Filthy Jail Conditions in Alameda County Lead to 14th Amendment Claim

By William Vogeler, Esq. on June 27, 2018 | Last updated on March 21, 2019

Cynthia Turano, arrested after grabbing her husband's camera in a divorce case, spent the night in jail cells stained with feces and blood and littered with garbage, food scraps, and used medical supplies.

She was not charged and was released the next morning, but by that time was blood-stained from her own menstrual period. Guards refused to give her menstrual pads throughout the ordeal.

She sued the police who arrested her and the jailers who held her. A trial judge dismissed the claims against police, but said the case may proceed against the jailers.

False Imprisonment

In the case against Oakland police, Judge Magistrate Kandis Westmore dismissed because the police had cause to arrest Turano. She allegedly violated a restraining order in the divorce case.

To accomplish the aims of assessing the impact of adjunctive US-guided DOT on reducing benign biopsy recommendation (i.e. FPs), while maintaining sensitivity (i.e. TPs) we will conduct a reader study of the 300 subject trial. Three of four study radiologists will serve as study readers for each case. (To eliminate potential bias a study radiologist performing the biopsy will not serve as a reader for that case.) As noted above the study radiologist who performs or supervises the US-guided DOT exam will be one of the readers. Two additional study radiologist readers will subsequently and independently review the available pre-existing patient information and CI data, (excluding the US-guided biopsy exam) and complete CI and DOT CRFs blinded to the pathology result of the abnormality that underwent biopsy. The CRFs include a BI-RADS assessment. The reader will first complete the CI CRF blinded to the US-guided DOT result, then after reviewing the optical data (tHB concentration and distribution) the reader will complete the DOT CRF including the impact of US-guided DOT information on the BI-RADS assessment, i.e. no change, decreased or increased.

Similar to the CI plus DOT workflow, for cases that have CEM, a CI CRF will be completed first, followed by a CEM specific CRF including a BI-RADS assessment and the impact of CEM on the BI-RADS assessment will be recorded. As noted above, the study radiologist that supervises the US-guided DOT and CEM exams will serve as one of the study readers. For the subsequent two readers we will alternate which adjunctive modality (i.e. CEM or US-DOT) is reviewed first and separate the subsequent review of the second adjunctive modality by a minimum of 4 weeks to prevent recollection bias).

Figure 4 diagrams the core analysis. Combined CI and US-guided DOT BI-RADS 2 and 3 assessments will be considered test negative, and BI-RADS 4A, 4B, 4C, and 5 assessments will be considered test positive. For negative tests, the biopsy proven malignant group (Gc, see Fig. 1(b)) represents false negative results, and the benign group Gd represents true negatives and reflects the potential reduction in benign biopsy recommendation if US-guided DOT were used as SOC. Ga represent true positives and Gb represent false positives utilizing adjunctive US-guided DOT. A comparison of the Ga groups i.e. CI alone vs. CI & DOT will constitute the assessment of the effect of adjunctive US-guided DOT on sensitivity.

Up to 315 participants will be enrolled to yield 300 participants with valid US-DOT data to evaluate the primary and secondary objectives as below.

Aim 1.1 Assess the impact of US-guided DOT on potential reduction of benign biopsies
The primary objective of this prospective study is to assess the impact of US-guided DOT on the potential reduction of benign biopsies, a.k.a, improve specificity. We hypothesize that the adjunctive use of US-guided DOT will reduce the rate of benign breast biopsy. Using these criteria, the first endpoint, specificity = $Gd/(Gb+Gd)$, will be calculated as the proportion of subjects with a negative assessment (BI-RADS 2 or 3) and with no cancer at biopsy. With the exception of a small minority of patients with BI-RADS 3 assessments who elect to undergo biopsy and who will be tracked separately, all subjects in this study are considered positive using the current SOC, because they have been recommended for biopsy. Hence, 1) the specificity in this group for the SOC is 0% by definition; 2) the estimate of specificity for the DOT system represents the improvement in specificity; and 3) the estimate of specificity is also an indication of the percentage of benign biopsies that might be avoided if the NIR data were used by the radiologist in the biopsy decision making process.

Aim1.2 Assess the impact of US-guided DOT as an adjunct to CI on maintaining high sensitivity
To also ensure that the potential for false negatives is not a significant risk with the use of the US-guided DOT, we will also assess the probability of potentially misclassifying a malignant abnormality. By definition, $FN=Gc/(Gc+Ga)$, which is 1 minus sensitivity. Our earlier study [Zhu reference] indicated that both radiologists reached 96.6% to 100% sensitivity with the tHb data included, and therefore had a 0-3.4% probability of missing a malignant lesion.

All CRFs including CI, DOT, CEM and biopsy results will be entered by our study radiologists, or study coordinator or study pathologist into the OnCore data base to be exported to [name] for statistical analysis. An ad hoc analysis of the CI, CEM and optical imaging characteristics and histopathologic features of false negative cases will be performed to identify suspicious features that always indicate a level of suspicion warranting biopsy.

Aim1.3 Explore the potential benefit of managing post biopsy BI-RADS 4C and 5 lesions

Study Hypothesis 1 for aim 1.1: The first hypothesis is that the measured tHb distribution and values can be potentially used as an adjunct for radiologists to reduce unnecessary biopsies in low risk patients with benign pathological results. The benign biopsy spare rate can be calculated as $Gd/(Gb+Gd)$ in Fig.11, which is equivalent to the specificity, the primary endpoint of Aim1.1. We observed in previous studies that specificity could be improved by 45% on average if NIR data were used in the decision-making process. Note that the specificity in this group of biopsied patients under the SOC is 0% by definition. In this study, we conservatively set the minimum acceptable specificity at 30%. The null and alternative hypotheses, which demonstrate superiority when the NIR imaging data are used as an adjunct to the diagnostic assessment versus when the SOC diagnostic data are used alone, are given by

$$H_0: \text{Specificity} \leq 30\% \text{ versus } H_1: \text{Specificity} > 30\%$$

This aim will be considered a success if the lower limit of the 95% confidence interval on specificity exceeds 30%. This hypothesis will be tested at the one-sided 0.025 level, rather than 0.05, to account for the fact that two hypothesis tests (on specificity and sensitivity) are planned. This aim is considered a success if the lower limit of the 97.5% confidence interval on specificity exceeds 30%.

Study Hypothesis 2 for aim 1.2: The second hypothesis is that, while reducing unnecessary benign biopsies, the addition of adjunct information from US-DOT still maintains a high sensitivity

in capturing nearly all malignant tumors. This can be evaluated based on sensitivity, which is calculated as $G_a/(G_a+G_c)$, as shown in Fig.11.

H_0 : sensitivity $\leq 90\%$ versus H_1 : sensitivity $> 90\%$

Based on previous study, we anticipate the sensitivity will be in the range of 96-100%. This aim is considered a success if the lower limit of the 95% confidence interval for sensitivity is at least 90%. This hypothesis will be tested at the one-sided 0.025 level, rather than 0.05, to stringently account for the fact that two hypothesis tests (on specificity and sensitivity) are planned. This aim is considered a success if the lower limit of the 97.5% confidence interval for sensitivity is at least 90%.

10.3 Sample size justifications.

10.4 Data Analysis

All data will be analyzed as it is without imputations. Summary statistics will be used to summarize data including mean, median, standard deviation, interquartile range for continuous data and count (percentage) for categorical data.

However, the judge said, Turano had a case for a 14th Amendment conditions-of-confinement claim against Alameda County, where she was jailed. Turano had plead her case adequately against the county and sheriff's department.

According to the complaint, Turano was booked into custody in Santa Rita Jail in Dublin. She alleged the jail cells were full of garbage, bodily fluids, and other debris.

She asked deputies for menstrual pads, but was refused. When she left on public transportation the next day, she was "dressed in wet, visibly blood-stained clothing."

Filthy Cells

Her lawyer, Yoland Huang, told Courthouse News that the county violated at its own policies. In another case, she said, the county had promised to provide women menstrual pads while in custody.

"Four months later, Ms. Turano was held in filthy cells, and denied menstrual pads, and ACSO clearly violated all their newly adopted policies," Huang said.

The judge dismissed certain negligence claims against the county, but allowed the plaintiff to amend.

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